Heat the pan back up to medium high and add the slices of polenta, fry on each side until browned and crispy. Remove them to a paper plate of paper towel lined plate.

To assemble this dish place 3 polenta on a plate, top with 2 slices of the cheese, next divide the Quorn or Seitan between the 4 plates piling them up into a mound, then do the same with the peppers. Lastly pour ¾ of a cup of sauce over the top and sprinkle with parmesan cheese. Garnich with more fresh basil leaves . Serve with crusty bread and your favorite wine.

Thursday, May 3, 2012

Organic apples reduce harmful pesticide exposure for kids

Another new study links pesticides commonly used on apples, a kid favorite, to abnormalities in the developing brain. Here's why apples are the most important organic purchase you can make for your kids.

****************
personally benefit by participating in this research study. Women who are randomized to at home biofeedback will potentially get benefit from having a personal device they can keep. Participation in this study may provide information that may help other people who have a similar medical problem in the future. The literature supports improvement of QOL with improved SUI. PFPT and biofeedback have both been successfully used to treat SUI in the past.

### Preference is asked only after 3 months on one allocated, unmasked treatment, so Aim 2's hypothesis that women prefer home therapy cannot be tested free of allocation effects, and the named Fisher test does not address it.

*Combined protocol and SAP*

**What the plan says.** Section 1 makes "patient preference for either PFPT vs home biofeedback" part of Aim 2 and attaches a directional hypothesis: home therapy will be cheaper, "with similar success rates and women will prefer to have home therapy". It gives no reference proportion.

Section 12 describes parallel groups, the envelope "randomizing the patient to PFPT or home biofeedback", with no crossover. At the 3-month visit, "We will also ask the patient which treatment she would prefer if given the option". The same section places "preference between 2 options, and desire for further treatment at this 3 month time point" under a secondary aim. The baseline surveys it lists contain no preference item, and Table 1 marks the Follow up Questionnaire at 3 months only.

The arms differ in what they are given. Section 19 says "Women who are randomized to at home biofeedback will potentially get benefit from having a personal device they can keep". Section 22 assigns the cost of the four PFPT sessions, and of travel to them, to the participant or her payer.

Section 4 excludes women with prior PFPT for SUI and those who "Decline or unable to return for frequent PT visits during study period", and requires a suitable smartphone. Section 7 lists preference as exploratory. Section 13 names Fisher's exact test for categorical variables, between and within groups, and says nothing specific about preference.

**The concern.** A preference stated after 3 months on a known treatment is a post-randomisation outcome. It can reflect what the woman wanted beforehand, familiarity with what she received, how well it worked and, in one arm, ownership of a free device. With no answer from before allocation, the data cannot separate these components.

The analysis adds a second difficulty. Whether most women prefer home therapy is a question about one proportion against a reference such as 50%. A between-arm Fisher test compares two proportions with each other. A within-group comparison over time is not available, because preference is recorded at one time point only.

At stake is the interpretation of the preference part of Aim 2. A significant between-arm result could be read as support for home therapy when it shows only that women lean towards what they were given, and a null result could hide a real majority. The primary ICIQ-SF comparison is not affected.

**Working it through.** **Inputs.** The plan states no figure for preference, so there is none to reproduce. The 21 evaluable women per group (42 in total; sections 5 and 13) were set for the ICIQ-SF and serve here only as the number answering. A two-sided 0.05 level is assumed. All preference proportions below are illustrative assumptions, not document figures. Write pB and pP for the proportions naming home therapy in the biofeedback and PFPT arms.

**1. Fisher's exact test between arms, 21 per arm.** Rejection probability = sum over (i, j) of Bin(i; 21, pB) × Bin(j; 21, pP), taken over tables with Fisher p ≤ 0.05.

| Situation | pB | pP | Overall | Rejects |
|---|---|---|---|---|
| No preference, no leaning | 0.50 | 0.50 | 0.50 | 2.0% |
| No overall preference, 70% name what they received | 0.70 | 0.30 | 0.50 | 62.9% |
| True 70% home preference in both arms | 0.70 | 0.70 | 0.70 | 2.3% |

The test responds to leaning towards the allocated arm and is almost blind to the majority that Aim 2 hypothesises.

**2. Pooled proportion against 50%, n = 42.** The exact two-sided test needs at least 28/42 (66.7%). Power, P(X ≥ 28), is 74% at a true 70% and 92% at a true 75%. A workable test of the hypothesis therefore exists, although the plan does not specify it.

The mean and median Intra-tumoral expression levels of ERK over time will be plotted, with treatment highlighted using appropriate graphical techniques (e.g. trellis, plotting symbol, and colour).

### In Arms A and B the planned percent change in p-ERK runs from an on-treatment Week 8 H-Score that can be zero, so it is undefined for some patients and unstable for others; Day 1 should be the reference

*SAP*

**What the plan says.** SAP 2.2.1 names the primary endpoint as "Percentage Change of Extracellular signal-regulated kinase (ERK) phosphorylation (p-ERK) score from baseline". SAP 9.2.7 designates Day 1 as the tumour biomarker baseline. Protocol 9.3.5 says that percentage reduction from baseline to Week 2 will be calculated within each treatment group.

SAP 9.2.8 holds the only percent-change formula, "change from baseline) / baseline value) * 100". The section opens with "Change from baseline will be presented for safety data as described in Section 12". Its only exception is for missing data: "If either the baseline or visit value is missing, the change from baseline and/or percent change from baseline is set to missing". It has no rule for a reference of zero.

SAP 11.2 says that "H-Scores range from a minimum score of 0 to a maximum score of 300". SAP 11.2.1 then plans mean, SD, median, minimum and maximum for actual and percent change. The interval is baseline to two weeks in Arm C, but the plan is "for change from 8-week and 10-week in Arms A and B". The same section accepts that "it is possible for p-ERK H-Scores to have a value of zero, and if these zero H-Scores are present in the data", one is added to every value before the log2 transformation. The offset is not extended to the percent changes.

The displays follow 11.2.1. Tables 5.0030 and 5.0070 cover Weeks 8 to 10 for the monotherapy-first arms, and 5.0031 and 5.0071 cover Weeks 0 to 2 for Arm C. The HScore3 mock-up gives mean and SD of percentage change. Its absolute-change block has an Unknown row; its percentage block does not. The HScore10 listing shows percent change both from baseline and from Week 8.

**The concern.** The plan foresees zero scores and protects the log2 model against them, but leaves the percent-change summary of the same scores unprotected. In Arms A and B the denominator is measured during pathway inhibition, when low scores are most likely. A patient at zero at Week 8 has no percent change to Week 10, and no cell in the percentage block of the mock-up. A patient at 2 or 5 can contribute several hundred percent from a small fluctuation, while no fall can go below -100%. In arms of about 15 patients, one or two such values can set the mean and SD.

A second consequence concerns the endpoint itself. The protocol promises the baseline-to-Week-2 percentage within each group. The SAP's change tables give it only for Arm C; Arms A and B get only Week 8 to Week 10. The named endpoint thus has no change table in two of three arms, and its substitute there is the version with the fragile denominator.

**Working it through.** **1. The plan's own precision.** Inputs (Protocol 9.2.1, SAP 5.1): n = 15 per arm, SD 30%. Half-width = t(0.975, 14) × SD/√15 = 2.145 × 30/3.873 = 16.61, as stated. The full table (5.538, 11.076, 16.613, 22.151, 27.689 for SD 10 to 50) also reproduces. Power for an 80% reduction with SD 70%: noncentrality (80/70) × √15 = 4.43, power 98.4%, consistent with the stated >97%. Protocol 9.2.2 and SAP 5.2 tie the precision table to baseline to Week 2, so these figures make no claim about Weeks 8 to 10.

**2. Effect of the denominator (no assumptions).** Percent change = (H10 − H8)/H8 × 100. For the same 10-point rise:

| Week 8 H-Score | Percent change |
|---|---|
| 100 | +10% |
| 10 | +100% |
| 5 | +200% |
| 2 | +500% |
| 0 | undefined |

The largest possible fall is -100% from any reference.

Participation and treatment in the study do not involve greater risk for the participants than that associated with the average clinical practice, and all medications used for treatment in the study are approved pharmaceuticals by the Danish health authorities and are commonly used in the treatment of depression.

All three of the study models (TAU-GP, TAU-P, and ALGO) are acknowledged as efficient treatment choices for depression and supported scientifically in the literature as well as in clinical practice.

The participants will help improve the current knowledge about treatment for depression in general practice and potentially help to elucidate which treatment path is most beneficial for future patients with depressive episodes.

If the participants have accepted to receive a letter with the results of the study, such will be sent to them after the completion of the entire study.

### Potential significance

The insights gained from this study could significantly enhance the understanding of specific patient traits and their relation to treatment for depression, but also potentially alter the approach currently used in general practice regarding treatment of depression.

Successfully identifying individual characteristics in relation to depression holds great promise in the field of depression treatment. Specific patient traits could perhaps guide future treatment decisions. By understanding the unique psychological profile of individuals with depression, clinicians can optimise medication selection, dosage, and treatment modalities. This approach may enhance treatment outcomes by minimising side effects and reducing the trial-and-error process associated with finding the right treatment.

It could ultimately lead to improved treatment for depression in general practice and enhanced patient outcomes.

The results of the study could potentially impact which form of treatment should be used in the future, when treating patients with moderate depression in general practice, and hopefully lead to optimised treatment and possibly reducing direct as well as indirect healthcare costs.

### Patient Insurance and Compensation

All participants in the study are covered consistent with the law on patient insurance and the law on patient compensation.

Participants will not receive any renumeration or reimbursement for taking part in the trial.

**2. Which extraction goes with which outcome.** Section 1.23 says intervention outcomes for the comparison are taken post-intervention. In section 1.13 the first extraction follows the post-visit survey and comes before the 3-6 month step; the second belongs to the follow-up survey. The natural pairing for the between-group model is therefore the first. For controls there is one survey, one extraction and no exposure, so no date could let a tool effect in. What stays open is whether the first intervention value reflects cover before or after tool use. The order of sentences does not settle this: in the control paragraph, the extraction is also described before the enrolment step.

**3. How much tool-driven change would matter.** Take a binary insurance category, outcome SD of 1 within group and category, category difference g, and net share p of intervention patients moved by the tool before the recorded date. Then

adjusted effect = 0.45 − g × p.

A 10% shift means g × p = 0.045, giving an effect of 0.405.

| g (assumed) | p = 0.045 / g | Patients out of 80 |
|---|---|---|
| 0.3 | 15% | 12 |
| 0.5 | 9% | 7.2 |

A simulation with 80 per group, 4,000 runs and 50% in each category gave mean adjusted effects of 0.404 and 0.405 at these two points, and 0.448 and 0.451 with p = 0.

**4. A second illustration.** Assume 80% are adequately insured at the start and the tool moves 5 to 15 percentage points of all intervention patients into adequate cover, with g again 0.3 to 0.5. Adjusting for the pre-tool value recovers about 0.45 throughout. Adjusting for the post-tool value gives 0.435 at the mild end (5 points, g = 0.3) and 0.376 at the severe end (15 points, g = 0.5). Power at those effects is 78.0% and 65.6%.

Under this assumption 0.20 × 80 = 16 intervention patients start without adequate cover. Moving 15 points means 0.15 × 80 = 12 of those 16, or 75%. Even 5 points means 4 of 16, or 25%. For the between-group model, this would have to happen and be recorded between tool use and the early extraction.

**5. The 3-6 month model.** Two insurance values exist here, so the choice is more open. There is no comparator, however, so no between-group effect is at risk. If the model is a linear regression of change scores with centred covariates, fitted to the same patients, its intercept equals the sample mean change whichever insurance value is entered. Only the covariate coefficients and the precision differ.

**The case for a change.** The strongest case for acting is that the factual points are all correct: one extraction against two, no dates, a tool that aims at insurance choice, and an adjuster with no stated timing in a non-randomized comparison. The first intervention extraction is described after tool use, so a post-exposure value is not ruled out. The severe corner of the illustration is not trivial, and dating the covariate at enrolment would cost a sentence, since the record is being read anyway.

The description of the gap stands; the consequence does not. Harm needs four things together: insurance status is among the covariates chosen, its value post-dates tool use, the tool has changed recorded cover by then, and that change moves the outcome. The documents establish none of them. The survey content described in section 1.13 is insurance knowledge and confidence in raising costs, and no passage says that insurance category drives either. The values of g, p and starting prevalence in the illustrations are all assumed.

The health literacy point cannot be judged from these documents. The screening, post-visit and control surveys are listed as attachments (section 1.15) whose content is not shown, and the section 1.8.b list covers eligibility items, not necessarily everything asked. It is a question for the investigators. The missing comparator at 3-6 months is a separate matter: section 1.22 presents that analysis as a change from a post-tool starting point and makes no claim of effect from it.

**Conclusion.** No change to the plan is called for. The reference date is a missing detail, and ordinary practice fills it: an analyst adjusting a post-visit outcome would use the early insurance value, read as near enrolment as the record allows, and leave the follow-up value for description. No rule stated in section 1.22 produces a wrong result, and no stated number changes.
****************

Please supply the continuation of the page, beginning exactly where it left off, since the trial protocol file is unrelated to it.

When I read news this week of yet another study about the negative health effects of the pesticide chlorpyrifos on children, as a mother, I got mad. As a New Hope Natural Media editor, I want to urge retailers out there to step up efforts to educate shoppers about why organic apples are the No. 1 organic buy to make for their family.
The study found that prenatal exposure to the organophosphate (OP) pesticide—now banned for residential use but still widely used on many crops—may be linked with abnormal changes in the cortex of a child’s developing brain. Other recent studies show that exposure to chlorpyrifos in the womb and early childhood may be linked with lowered IQ and increased incidence of ADHD.
A few more persuasive facts:
  • Apples are one of the top fruits consumed by U.S. children
  • Conventional apples are No. 1 on EWG’s Dirty Dozen; 98 percent of apples tested had pesticides.